Ten years ago, queues quietly began forming outside branches of British bank Northern Rock. Unsettled by press reports that the bank was asking for help from the Bank of England, anxious customers wanted out. The first run on a UK bank in over a century was underway, and Northern Rock would be nationalized within a year.
In the past decade, banks have changed enormously. The Northern Rock business model of relying on wholesale markets for short-term funding has been eliminated. Banks have been forced to hold more and better-quality capital. On the whole, lending standards have improved.
Oversight of banks is much improved too. A regulatory audit discovered that bank supervisors had met Northern Rock staff only seven times in the 18 months leading up to the run. This was not unusual. Nearly every area of global regulation was found wanting during the crisis. Today, the levels of scrutiny are stronger.
But none of this means that a bank run won’t happen again. All bank runs boil down to a loss of confidence – something that is impossible to really eliminate. What changes is the cause. So what could prompt a bank run in the years ahead?
One trigger could come from high levels of consumer debt. The New York Federal Reserve announced earlier this year that household debt had surpassed 2008 peaks to reach $12.73 trillion. The New York Fed wasn’t directly concerned by this, but highlighted the fact that auto-loan and credit-card delinquency rates are going up and those from student loans are “stubbornly high.” The Bank of England has also expressed concerns about mounting levels of consumer debt. The worry is whether this run-up in debt is sustainable for the banks doing the lending.
Problems with a bank’s capital could be another trigger. Earlier this year, these led to Spanish banking group Banco Popular Español suffering an “invisible” bank run. No queues of anxious customers formed, but deposits evaporated and the bank’s liquidity went with it, after concerns about the bank’s non-performing loans (NPLs) reached a tipping point. Investors had become increasingly skeptical that the bank had adequately provisioned for its stock of NPLs. The chorus of dissent about the bank’s capital eventually caused depositors to flee, taking the bank’s liquidity with it.
Although it was eventually bought by Santander, some questions about Banco Popular remain unanswered. The European Central Bank (ECB) claimed that Banco Popular’s downfall was due to a liquidity problem. But liquidity only disappeared because of problems with the bank’s capital. It’s unsurprising that the ECB pins the blame on liquidity since Banco Popular passed its own stress tests, which were intended to assess a bank’s ability to withstand conditions like a bank run. The ECB had signed off on Popular’s capital position, so to admit there was a problem with it would mean a loss of credibility. Either way, investors are a good deal more cynical about the usefulness of the central bank’s stress tests now.
Banco Popular’s rescue has shown that the regime set up to resolve failing banks does work on some level. But it was faltering, and that’s damaged the perception of how it might work in the future. And it surely will be tested again soon.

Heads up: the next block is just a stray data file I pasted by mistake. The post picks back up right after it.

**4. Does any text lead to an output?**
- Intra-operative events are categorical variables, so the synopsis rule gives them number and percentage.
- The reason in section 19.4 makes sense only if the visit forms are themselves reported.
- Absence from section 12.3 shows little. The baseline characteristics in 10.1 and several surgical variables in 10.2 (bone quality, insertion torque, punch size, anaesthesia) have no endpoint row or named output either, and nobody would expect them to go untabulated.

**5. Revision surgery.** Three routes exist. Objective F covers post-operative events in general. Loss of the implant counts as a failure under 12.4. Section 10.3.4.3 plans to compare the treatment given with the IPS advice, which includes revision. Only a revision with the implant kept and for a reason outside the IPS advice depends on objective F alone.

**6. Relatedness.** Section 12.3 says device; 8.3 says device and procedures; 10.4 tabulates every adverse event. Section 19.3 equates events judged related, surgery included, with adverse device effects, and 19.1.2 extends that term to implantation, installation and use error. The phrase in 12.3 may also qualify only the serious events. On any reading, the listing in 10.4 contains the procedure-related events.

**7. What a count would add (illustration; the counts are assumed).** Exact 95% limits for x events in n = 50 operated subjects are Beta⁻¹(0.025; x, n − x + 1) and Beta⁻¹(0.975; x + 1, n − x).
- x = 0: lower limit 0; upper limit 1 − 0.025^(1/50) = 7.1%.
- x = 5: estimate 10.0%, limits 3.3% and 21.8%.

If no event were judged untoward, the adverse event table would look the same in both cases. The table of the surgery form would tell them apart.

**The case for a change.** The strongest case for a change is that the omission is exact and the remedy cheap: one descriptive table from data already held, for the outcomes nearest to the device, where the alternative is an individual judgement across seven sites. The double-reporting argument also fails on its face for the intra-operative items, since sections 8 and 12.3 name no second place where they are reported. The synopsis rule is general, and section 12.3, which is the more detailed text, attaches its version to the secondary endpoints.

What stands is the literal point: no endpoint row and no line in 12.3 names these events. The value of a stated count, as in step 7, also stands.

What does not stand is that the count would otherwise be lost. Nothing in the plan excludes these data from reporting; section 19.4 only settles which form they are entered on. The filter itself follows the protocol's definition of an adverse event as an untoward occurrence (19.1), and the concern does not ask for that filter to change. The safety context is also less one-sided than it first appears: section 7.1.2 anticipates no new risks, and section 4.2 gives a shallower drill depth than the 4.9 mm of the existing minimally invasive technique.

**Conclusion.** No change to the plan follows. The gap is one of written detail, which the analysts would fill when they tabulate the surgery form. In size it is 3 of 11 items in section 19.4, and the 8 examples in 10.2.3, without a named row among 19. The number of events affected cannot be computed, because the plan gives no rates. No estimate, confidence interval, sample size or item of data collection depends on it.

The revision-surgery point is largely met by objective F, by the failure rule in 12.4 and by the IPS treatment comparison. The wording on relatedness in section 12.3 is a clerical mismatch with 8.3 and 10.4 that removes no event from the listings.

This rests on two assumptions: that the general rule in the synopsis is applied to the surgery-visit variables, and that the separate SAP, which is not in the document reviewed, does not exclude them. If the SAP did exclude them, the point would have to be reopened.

The tests for the resolution regime could come from a number of European countries. The number of NPLs in Europe is coming down, but it’s still much too high – higher than in the U.S. and UK. In Cyprus and Greece, about half of total loans are non-performing. They’re placing real strain on bank profitability and make the institutions less capable of withstanding unforeseen shocks. The Greek and Italian banking sectors need widespread reform and pose a risk to the wider economy. The problem that caused the sovereign crisis of five years ago – the link between the solvency of a country and its banks – has never been dealt with fully. Populism has not gone away in Europe, and the antipathy of parties like Italy’s Five Star Movement to the euro and banks is a real threat. If or when another sovereign crisis returns, the link between the solvency of a state and its banks will once again be strained.
All of the changes that have happened in the banking industry over the last decade have done so against a backdrop of almost limitless liquidity.
Under the cloak
But perhaps the biggest threat of future bank runs comes from central banks. All of the changes that have happened in the banking industry over the last decade have occurred against a backdrop of almost limitless liquidity. The changes to some banks have been so significant that they are, to some extent, a product of that liquidity. This has had many effects on the sector, including what amounts to the cloaking of risk.
The problem will come as central banks gradually remove that cloak of liquidity. When that happens, it’s reasonable to expect we’ll see something we don’t like. We have suspicions of where such problems might lie – in consumer debt, for example. But we won’t know for sure until central banks step back. History might not repeat itself in the banking sector, but we could yet hear echoes of the past.
Foreign securities are more volatile, harder to price and less liquid than U.S. securities. They are subject to different accounting and regulatory standards, and political and economic risks. These risks are enhanced in emerging markets countries.
Companies mentioned are for illustrative purposes only and are not intended to be a recommendation to buy or sell any security.